WYSIWYG (pronounced [wɪziwɪɡ], is an abbreviation of What You See Is What You Get) it’s the property of application programs or web interfaces in which content is displayed during editing and looks as close as possible to the final product. The result can be a printed document, web page or presentation. The term "visual editor" is also widely used for such programs.
Most of the modern content management systems(CMS) are implemented as a WYSIWYG.
The phrase was coined by the engineer from Information International, Inc. (Triple-I) Larry Sinclair to express the idea that what the user sees on the screen, he gets on the printer.
Before the advent of WYSIWYG technology for creating formatted documents, programs using the markup language were used. In these programs, to format the document, it was necessary to specify special codes (tags) that were invisible in the final result of work. Tags defined the style of the text (bold, oblique, etc.), font changes, the location of text and illustrations, and so on.
The first program that uses WYSIWYG is the text editor Bravo. Bravo was developed in Xerox PARC for Alto computers. The program was developed by Butler Lampson, Charles Simonyi and others in 1974. Bravo was not released to the market, however, the software of Xerox Star computers is probably a direct descendant of this editor.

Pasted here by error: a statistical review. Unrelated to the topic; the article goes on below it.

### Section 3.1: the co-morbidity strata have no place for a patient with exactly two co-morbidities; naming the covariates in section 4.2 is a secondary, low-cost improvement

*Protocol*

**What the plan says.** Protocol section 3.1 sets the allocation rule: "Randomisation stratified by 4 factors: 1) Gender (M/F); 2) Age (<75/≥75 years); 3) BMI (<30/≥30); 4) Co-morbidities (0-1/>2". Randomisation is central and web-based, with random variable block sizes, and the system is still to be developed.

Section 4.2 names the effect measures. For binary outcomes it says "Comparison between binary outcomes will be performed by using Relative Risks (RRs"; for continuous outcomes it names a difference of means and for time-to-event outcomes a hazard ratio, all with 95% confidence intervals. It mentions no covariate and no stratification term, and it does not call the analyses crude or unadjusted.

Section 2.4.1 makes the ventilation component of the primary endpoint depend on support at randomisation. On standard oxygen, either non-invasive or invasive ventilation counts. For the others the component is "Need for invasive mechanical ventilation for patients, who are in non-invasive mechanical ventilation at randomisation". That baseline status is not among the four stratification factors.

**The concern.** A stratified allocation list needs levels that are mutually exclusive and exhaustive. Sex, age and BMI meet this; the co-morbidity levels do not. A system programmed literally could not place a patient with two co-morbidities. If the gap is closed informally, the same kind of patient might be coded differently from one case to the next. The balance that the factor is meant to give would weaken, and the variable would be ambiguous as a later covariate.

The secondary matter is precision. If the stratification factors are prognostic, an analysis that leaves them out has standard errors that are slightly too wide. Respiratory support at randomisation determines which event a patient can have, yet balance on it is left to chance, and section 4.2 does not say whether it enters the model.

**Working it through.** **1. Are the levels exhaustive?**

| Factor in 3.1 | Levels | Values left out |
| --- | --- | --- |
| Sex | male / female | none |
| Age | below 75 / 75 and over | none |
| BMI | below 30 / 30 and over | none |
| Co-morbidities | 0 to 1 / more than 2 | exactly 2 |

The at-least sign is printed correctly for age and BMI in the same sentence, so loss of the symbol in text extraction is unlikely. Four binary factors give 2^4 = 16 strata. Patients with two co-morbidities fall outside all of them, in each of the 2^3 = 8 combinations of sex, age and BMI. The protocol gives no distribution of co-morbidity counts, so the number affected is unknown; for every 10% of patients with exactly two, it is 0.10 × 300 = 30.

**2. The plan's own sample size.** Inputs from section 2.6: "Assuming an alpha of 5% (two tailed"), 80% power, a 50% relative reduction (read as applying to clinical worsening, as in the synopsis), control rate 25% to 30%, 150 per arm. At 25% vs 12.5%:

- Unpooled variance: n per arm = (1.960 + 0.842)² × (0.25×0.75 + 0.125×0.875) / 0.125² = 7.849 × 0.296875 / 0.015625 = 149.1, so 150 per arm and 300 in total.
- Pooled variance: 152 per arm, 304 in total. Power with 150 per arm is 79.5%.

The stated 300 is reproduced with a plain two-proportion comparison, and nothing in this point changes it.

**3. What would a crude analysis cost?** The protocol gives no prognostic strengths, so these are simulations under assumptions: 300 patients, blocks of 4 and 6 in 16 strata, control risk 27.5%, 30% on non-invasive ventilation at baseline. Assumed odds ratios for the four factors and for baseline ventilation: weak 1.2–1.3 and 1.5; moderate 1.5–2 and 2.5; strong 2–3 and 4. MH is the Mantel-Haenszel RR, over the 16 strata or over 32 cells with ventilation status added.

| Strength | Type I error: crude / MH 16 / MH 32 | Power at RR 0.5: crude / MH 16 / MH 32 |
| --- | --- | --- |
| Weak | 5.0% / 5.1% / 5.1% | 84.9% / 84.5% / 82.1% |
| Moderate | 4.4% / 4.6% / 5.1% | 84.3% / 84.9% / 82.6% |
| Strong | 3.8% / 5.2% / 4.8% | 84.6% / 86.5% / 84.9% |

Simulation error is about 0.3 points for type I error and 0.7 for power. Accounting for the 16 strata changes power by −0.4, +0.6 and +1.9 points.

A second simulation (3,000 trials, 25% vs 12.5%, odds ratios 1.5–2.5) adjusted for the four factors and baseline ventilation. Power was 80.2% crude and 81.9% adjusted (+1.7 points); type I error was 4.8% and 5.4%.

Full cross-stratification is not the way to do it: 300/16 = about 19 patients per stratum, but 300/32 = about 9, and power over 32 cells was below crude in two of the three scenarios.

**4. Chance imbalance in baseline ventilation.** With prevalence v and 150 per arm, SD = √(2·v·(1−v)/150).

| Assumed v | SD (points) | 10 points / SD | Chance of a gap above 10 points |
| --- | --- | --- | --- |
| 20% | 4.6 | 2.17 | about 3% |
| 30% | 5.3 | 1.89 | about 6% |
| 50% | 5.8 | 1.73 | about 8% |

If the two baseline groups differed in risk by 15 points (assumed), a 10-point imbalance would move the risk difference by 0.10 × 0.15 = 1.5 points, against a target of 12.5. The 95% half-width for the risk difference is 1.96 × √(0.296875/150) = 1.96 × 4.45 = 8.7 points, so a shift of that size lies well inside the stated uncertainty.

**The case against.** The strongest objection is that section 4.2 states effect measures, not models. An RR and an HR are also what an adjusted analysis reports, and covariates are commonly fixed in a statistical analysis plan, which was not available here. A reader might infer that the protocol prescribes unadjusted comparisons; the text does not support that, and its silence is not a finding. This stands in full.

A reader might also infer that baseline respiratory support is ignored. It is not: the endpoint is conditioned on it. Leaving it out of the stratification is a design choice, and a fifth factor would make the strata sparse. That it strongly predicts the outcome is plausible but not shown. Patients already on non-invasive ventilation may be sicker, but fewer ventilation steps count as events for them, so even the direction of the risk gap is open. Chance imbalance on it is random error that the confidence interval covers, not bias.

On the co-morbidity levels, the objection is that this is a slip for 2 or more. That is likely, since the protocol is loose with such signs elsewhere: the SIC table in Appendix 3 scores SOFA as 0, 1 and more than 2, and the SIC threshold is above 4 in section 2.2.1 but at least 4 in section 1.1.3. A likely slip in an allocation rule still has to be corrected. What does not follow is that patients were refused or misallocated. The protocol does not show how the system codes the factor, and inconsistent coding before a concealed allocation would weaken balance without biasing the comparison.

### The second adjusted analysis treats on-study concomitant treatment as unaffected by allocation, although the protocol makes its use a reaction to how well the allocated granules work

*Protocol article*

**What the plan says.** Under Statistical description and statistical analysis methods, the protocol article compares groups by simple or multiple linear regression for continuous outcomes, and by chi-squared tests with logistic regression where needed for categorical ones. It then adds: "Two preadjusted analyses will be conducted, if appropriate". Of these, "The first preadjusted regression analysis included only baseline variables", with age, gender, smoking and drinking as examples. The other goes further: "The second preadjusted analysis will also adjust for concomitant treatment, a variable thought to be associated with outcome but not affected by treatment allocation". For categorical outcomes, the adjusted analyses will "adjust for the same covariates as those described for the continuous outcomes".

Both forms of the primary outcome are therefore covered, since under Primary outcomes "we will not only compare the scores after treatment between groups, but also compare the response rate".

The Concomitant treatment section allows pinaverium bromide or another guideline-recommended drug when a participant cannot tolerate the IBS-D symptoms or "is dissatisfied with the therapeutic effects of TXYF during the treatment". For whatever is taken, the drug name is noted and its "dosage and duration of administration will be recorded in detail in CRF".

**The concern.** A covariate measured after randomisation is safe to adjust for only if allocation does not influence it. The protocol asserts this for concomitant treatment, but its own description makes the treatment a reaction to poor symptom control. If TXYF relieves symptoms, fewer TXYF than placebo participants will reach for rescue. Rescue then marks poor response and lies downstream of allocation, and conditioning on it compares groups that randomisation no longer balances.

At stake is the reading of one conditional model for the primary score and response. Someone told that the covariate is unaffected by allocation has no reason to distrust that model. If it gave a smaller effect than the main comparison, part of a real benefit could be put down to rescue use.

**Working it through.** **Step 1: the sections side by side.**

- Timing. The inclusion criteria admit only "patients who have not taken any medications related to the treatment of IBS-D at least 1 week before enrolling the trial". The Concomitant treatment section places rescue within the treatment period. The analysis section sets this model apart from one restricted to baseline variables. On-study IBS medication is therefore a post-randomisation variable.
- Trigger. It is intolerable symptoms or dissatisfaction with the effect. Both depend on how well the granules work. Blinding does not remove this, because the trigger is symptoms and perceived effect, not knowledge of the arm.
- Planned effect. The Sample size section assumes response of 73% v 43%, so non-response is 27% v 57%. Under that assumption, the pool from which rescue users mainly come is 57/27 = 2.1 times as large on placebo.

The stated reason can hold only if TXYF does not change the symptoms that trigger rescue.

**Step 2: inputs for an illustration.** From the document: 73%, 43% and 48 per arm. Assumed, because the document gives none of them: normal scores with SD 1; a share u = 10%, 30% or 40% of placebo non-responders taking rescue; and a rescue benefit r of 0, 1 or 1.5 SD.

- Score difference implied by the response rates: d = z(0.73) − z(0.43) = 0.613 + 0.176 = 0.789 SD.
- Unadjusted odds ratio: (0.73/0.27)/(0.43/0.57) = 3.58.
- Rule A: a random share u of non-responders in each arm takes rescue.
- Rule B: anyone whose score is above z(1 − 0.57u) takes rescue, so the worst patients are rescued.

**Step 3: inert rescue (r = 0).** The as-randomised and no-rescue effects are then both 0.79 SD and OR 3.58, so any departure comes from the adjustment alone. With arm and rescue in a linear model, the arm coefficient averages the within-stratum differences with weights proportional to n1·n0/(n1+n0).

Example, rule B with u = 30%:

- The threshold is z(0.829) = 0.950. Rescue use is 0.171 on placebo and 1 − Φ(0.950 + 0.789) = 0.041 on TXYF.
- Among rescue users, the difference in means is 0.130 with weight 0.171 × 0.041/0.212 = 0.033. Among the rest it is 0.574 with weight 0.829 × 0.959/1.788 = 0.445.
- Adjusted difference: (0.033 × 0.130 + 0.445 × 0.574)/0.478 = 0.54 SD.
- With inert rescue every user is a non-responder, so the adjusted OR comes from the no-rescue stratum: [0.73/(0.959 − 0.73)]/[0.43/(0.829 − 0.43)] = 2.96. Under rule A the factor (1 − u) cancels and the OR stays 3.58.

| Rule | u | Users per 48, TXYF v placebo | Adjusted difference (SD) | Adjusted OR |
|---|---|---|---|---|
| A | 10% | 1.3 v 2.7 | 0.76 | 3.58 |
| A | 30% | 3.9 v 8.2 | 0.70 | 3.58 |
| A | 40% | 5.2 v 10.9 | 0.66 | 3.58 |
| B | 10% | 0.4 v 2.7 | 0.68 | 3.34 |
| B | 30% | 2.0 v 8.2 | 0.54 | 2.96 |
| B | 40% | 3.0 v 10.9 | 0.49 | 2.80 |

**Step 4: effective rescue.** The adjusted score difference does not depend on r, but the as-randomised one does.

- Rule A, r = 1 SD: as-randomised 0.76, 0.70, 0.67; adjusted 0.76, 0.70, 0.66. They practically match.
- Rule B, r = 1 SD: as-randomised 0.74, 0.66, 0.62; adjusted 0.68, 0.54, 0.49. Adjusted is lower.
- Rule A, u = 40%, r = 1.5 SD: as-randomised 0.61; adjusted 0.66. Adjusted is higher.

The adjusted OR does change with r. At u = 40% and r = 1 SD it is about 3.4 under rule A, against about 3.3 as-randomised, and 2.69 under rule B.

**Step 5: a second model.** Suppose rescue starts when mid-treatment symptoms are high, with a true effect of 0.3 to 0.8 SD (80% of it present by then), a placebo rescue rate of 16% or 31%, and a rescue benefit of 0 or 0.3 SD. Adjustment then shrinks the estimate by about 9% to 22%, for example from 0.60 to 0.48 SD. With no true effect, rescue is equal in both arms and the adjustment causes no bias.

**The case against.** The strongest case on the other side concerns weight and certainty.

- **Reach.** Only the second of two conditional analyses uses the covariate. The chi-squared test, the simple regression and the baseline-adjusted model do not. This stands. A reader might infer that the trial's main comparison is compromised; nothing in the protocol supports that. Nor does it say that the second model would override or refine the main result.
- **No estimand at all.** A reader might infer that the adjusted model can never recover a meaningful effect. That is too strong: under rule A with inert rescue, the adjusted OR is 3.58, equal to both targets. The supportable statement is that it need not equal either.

In the 1970s and early 1980s, popular home computers lacked the graphics capabilities required to display WYSIWYG documents. Such apps, as a rule, were used quite seldom, mainly on powerful workstations, which were too expensive for wide distribution. However, by the mid-1980s everything began to change. Improved technology allowed the production of cheap graphic displays, and programs with WYSIWYG began to appear on cheaper and more popular computers, including LisaWrite for Apple Lisa, released in 1983, and MacWrite for Apple Macintosh, released in 1984.
Some of the site constructors, like Web Builder, are implementing the HTML tags, based on the user’s interface, where authors add the elements, implementing drag and drop technologies. So, the web pages can be created without the programming knowledges and/or HTML-technologies.